AOL and Time Warner OK biggest merger ever

$179.1 billion deal to consolidate media, Internet industries

Bugs Bunny, Time and CNN

Stockholder and federal approval are still required

January 11, 2000|By Mark Ribbing and Bill Atkinson | Mark Ribbing and Bill Atkinson,SUN STAFF

America Online Inc., the largest Internet-access company in the world, said yesterday that it has agreed to buy news and entertainment giant Time Warner Inc. If the stunning $179.1 billion deal is approved, it will be the biggest corporate acquisition in history.

It would also mark the biggest step in the rapid consolidation of the Internet, communications and media industries. The new company, to be called AOL Time Warner Inc., would have 22 million Internet subscribers, $30 billion in revenue and some of the most lucrative and widely recognized icons of American culture, ranging from CNN to Time magazine to Bugs Bunny.

"This is the first time a major Internet company has combined with a major media company, and the possibilities are truly endless," said Steve Case, AOL's chairman and chief executive officer, who would be chairman of the new company.

The two companies took pains to present the transaction as a "merger of equals," but AOL is in the driver's seat. Case, who proposed the deal to Time Warner Chairman and Chief Executive Officer Gerald M. Levin in October, would engineer the broad direction of the company. Levin would become the chief executive officer of AOL Time Warner and steward of day-to-day operations.

AOL's shareholders would own about 55 percent of the company. The company's headquarters would be in AOL's hometown of Dulles, Va., and Time Warner's base in New York. No job cuts are expected. That a relative upstart like AOL -- which was founded in 1985 and became known to most Americans only in the past couple of years -- could assume control of a media company as prominent and entrenched as Time Warner may be another sign of how radically the Internetis altering the economic order.

"AOL had a model. They want to be as central to individuals' lives as the telephone and television. They will have taken a giant step forward with their acquisition to accomplishing that," said Frederic H. Dickson, an analyst with Branch Cabell & Co. in Richmond, Va.

A bigger audience

The proposal would give each company a bigger audience for its products and services, and that bigger audience would translate into bigger money: from subscribers, from viewers and, above all, from advertisers who seek to place their messages in front of as many people as possible.

For AOL, the purchase of Time Warner would mean access to a rich vein of news and entertainment material, including that of Warner Bros. studios and Warner Music Group; television networks like CNN, TNT and HBO; and such magazines as Sports Illustrated, Fortune and People.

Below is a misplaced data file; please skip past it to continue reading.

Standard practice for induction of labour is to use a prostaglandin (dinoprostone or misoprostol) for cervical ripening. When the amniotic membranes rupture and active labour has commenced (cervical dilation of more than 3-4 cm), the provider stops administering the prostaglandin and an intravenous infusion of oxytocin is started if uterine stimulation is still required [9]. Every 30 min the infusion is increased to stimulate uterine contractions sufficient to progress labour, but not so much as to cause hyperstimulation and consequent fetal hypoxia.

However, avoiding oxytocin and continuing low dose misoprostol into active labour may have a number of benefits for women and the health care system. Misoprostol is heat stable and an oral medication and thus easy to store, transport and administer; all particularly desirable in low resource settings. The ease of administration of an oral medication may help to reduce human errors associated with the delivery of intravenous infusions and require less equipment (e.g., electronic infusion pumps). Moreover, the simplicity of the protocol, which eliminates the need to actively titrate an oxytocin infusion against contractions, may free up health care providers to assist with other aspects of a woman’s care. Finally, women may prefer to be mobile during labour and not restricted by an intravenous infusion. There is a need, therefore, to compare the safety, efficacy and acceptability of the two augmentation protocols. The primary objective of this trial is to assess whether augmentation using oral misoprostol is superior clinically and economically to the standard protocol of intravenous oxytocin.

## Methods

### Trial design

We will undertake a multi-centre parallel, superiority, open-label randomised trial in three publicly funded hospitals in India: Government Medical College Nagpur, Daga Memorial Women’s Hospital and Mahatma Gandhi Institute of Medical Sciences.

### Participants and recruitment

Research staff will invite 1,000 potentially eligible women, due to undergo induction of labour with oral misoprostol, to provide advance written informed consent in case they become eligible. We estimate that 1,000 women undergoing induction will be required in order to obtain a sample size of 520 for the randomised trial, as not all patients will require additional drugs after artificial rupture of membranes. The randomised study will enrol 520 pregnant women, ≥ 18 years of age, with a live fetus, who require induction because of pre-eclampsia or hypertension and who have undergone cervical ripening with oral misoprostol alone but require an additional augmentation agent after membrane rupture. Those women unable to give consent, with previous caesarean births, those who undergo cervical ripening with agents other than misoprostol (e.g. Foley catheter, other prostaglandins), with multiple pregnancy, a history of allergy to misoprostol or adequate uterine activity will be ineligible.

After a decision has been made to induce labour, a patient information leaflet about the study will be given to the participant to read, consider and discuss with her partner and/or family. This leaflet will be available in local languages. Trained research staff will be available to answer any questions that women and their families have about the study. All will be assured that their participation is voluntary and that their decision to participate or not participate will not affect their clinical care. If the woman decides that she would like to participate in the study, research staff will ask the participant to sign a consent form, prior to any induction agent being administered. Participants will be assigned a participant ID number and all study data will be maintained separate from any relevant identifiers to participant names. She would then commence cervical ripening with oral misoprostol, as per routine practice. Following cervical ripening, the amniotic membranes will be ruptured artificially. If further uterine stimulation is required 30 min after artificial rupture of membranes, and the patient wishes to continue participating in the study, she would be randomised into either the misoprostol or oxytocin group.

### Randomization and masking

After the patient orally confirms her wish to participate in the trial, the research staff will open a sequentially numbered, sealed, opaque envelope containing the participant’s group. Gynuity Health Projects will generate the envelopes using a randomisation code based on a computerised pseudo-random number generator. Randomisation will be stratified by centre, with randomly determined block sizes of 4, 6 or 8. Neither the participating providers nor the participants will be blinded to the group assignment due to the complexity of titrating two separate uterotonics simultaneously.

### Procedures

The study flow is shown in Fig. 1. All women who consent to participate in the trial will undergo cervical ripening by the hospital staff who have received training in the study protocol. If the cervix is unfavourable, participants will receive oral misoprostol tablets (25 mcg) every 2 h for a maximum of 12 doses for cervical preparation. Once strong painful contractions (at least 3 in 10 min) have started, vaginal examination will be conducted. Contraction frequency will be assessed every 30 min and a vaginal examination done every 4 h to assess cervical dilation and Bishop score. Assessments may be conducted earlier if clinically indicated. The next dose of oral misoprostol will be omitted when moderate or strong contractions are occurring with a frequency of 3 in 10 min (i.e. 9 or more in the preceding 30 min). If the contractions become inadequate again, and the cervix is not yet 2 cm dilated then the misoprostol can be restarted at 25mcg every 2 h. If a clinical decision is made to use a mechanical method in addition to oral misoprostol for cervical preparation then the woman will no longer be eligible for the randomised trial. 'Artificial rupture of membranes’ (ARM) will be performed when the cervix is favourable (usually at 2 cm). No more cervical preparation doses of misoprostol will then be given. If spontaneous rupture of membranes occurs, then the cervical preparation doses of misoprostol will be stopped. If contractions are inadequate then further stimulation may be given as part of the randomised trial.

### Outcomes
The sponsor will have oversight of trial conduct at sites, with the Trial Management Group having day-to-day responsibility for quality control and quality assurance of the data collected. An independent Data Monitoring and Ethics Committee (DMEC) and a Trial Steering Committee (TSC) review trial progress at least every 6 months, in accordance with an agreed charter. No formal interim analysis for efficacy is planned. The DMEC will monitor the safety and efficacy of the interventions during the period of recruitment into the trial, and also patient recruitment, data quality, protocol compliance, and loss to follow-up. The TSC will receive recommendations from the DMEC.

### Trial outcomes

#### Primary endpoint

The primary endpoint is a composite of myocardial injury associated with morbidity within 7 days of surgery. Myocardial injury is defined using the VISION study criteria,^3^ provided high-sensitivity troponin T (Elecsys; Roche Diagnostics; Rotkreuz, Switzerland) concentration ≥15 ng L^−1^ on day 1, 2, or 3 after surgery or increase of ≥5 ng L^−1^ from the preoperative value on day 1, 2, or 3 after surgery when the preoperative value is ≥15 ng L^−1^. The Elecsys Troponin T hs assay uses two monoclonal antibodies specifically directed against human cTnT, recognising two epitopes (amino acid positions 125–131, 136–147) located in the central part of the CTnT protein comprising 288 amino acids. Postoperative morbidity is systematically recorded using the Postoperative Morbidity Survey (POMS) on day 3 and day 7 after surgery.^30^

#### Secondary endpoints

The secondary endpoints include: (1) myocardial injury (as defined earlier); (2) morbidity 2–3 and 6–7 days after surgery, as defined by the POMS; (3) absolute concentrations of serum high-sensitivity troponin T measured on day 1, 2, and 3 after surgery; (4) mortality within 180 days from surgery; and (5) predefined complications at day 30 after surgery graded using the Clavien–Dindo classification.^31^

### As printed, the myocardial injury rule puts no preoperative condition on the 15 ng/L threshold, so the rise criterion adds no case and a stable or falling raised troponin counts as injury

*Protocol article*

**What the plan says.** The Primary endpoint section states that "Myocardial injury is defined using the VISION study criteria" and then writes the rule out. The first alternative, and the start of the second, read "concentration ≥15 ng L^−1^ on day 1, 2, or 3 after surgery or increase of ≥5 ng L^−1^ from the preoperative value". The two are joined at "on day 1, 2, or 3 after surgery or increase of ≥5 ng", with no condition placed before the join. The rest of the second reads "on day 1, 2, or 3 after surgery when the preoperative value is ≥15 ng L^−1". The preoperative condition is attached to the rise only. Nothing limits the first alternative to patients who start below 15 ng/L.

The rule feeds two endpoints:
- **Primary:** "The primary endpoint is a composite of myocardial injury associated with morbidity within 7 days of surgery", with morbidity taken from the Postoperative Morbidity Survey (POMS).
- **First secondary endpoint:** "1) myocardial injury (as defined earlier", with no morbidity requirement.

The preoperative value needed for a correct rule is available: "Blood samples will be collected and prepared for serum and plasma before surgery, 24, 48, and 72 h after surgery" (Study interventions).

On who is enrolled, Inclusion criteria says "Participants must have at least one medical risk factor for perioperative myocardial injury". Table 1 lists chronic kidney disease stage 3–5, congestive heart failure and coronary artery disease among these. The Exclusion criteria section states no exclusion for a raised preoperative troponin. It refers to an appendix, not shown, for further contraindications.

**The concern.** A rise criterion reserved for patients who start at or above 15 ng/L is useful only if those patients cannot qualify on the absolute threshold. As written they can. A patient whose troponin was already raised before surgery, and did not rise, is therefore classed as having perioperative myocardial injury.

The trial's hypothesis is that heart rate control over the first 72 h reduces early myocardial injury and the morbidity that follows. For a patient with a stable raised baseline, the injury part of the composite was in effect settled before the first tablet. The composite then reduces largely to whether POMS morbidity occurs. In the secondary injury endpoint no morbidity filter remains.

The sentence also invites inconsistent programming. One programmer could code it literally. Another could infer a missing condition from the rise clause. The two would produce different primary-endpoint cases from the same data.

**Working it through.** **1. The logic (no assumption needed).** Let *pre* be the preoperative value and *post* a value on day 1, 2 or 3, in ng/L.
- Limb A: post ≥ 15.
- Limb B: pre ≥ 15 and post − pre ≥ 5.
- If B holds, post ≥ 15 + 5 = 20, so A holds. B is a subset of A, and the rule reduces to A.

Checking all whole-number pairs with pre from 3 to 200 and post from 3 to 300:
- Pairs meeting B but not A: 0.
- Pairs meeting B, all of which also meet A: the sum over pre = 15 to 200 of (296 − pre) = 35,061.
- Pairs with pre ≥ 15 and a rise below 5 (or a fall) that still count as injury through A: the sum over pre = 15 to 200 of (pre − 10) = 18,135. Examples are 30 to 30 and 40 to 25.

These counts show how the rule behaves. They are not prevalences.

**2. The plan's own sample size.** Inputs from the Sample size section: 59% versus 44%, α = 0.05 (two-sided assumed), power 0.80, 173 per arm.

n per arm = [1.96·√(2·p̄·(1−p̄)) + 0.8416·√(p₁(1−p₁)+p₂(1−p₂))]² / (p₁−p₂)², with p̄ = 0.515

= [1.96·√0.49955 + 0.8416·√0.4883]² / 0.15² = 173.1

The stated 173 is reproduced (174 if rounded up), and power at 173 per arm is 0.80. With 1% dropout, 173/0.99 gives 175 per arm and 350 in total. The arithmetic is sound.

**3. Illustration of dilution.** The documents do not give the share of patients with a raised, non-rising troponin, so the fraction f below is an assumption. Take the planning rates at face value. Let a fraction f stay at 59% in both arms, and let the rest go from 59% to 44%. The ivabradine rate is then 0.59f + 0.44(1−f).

By posting such content on its Internet service, AOL could attract subscribers. Of perhaps greater importance is Time Warner's cable-television empire, the second largest in the country behind that of AT&T Corp. Cable wires are able to carry Internet transmissions far faster than normal telephone lines, and AT&T has been avidly buying up cable systems to boost its Internet services. With the Time Warner cable systems, AOL would be able to counter AT&T's moves.

Time Warner would be able to put its film clips, songs, articles and other content before the eyes of a vast and rapidly growing online audience and take greater advantage of the boom in electronic commerce.

Broader reach

"AOL will be on every corner of the world where CNN has a presence; AOL brings to the table the savvy of the Net and the best reach," said Alexander C. Cheung, manager of the Bethesda-based Monument Internet Fund.

"I won't say it was a match made in heaven, but definitely one that will give both of them the necessary tools to get the corner office in the new economy," Cheung said.

In an early display of the proposed company's potential, AOL and Time Warner announced yesterday a passel of content-sharing and cross-promotion agreements. For example, AOL's MovieFone movie directory service will promote Time Warner films, while Time Warner will offer special magazine and cable subscription deals to AOL's users.

The stock purchase was unanimously approved by each company's board of directors, and must obtain the consent of federal regulators and local cable companies, as well as the shareholders of both corporations. The companies said they expect the transaction to close by the end of the year.

Strong-willed leaders

One major stockholder in Time Warner, CNN founder Ted Turner, agreed Sunday night to vote his 100 million shares -- 9 percent of Time Warner's outstanding stock -- in favor of the deal. Yesterday, Turner said of his vote, "I did it with as much or more enthusiasm as I did when I first made love some 42 years ago."

The free-spirited Turner, who would become vice chairman of AOL Time Warner, is part of a proposed management team thick with strong-willed leaders. In addition to Case, Levin and Turner, the company will have as a chief operating officer Bob Pittman, who brought MTV to national prominence in the 1980s.

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